Eliphaz and his three friends were ministers of condemnation. They demonstrate that people who've not suffered struggle to enter into the suffering of others and often end up condemning the sufferer. Condemnation angers and repels others while consolation attracts.

A variety of trials accompanied the sunny days of the summer of 2003 beginning with hospital stays, emergency room visits and a house fire; filled in with deaths, car wrecks, and family drama; and concluding with a burglary. We received a phone call from a "friend in the ministry" who actually asked my husband if we had "unconfessed sin in the camp." He assumed, like Job's friends, that our suffering was caused by some hidden sin. So unsolicited, the "brother," like Job's friends, proceeded to help us explore the issue.

More than a year passed when the house of a friend of mine burned to the ground. She has told me on more than one occasion since that my phone calls ministered to her because I really understood her pain and loss. She also has borne the brunt of sly insinuations and "spiritual" suspicions and innuendos from fellow believers as her trials continue.

The Pharisees couldn't understand Jesus' ministry to those undeserving of his attention. They condemned those Jesus touched, healed, and forgave. Tax collectors, fallen women, and the demon possessed never felt loved by the religious crowd, those who had all of the answers, those who had not suffered. Like Job's friends the Pharisees assumed that personal sin caused suffering and condemned those who suffer.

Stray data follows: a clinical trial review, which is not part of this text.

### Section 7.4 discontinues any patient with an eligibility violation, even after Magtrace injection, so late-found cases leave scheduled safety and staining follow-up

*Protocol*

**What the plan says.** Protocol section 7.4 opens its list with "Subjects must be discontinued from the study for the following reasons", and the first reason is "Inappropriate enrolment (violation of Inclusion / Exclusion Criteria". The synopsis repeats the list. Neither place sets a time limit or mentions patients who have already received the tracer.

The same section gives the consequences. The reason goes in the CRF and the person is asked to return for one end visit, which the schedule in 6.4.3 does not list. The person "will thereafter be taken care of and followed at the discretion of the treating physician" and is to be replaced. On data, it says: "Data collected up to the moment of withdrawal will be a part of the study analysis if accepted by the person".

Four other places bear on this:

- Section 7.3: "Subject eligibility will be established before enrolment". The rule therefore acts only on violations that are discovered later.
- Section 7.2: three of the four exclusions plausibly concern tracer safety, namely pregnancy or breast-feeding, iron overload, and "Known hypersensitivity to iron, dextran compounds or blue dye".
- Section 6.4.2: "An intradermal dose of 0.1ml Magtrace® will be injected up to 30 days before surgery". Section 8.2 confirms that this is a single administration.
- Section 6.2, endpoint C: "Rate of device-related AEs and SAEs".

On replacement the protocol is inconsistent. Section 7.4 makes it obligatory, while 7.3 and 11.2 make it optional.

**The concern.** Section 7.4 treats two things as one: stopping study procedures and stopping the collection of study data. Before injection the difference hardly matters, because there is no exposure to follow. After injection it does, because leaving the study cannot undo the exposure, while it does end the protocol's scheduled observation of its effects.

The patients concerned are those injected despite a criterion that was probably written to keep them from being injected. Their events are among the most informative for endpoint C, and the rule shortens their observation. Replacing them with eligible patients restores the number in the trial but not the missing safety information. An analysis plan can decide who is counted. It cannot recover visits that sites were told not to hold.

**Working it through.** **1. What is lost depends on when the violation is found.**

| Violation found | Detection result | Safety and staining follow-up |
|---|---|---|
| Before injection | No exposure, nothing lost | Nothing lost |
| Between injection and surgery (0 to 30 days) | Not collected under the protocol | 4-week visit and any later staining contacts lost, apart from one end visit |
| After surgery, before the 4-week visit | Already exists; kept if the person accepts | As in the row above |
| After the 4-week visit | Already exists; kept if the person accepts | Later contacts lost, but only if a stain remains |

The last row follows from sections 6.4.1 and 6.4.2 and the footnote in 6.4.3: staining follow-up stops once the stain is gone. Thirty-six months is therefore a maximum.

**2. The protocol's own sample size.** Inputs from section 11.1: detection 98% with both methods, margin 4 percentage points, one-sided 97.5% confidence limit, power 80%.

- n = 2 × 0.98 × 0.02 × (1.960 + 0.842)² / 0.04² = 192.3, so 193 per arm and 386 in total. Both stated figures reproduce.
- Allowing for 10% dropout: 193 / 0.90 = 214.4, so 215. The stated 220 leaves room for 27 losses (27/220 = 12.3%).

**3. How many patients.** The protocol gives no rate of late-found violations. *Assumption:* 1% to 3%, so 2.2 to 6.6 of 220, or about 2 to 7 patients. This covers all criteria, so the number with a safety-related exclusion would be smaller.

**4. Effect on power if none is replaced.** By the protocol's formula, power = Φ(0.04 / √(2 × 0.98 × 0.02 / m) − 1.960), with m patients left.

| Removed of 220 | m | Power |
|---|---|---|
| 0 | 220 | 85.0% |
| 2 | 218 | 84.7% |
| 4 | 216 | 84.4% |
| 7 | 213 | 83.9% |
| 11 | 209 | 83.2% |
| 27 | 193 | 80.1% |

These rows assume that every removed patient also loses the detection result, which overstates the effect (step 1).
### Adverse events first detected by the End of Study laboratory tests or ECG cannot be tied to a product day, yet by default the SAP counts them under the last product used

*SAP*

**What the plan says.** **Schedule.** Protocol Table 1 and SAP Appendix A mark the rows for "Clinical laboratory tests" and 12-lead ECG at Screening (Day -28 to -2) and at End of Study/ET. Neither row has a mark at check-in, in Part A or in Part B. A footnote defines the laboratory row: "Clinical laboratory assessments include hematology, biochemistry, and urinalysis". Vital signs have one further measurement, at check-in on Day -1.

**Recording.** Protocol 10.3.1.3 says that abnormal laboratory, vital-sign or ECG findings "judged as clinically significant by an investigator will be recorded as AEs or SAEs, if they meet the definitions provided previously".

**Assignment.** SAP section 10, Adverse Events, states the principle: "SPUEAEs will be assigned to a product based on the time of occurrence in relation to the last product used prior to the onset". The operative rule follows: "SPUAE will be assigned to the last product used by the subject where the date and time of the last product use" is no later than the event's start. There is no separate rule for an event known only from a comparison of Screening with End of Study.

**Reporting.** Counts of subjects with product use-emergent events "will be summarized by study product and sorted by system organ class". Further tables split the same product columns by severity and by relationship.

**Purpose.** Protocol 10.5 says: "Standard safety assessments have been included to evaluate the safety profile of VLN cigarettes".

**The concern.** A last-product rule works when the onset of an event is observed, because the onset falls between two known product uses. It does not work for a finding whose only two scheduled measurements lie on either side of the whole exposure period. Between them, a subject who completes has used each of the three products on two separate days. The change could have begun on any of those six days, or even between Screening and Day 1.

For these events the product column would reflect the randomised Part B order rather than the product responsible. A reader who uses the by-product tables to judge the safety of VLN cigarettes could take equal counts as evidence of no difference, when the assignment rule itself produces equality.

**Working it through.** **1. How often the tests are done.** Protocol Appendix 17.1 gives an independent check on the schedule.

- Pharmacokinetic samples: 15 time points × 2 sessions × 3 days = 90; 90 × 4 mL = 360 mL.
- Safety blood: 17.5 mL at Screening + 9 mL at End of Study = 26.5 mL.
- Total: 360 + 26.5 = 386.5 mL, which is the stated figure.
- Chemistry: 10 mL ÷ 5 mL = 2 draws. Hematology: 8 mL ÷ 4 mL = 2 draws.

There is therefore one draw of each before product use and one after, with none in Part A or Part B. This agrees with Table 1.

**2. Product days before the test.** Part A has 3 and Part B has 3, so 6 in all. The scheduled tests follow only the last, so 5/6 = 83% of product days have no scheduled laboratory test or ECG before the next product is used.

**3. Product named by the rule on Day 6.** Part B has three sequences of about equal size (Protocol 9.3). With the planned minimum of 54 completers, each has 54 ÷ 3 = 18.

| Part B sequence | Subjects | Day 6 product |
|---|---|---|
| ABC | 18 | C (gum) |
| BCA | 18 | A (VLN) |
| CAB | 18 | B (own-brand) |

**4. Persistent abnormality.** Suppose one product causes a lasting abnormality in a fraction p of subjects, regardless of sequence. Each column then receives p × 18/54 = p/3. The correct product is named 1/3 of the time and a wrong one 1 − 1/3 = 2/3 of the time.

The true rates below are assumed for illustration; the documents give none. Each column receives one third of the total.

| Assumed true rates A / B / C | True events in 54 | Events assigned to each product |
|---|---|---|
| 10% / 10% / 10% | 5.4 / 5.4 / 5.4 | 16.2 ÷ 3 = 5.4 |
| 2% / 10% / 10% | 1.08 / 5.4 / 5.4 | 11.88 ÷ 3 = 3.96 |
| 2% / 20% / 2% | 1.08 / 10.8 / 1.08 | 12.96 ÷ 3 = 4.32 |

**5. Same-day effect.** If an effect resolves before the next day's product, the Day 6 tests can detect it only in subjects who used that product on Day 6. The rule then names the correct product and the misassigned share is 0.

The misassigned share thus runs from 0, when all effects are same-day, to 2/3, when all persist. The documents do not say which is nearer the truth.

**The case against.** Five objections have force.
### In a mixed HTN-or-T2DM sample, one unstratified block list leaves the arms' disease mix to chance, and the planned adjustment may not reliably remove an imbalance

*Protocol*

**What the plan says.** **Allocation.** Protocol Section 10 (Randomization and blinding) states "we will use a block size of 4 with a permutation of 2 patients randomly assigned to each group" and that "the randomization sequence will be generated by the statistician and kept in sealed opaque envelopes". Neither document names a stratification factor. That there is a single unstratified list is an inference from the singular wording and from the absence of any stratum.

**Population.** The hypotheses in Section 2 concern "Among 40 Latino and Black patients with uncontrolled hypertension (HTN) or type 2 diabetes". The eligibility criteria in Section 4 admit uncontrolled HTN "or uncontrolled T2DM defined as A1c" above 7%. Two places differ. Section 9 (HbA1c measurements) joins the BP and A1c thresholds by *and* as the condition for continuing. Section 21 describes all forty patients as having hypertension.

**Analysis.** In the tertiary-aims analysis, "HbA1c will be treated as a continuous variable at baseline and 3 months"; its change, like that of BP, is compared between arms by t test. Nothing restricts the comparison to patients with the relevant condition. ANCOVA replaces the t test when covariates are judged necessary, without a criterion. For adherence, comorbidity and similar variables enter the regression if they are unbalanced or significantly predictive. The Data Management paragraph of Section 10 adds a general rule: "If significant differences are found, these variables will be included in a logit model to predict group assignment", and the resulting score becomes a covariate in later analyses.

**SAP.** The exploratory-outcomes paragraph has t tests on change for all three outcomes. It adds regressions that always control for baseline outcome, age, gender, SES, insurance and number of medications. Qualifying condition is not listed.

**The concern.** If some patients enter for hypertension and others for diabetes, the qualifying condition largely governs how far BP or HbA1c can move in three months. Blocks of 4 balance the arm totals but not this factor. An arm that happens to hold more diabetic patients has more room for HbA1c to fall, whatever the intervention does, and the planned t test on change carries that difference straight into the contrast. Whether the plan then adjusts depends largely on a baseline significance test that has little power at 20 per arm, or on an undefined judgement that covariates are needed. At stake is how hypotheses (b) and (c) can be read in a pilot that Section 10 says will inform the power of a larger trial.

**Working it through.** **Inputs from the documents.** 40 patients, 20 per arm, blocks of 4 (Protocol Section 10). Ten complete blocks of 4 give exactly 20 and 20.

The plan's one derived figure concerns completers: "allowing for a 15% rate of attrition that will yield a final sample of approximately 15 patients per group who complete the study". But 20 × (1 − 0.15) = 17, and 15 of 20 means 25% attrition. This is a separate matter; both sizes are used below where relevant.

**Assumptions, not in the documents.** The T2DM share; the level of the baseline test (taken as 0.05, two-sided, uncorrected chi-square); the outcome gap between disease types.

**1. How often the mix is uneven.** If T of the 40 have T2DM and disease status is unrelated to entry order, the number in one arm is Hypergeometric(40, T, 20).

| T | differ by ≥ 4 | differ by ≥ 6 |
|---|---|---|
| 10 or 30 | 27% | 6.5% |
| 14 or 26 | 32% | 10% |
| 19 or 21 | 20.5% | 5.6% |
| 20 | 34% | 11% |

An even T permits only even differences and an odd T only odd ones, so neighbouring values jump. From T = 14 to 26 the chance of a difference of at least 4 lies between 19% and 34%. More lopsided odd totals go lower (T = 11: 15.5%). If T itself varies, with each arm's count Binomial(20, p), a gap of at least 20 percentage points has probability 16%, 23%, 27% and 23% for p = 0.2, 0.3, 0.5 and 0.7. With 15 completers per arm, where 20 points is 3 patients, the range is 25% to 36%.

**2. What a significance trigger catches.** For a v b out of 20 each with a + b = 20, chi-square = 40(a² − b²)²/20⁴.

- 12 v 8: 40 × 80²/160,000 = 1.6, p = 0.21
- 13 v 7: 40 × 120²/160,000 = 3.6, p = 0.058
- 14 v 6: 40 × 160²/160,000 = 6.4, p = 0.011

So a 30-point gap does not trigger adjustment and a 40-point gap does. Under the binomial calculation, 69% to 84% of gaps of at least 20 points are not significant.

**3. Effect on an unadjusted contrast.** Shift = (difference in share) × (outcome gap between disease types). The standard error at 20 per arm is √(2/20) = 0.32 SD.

Just as a cup of hot chocolate and a roaring fire attracts those who are freezing, so those who've suffered greatly and received Christ's consolation draw those who are suffering. The Pharisees couldn't draw a hungry, dispirited, and suffering crowd. But Jesus could. "Therefore, in all things He had to be made like his brethren, that He might be a merciful and faithful High Priest in things pertaining to God, to make propitiation for the sins of the people. For in that He Himself has suffered, being tempted, He is able to aid those who are tempted" (Hebrews 2:17-18).

Questions for today's Chronological Bible reading:
Job 15:1-18:21
  • How does Eliphaz rationalize his comments and condemnation of Job?
  • How does Eliphaz describe the wicked and what parallels does he make with Job's life?
  • How does Job describe Eliphaz and his friends?
  • What does Job say about how he would respond if they were in his situation?
  • Who does Job hold responsible for his suffering?
  • How do those around Job respond to his physical suffering?
  • How had these same people treated him when he was a healthy rich man?
  • Describe Bildad's attitude toward Job. How does Bildad describe the wicked and what parallels does he make with Job? What assumption does Bildad make about Job and his relationship with God?
  • Review how God describes Job in Job 1:8; 2:3.
  • Are you guilty of making assumptions about others' relationship with God based on their present circumstances?
Turning truth into prayer
Ask the Lord to help you respond to the suffering of others with grace and understanding and to make you a minister of consolation.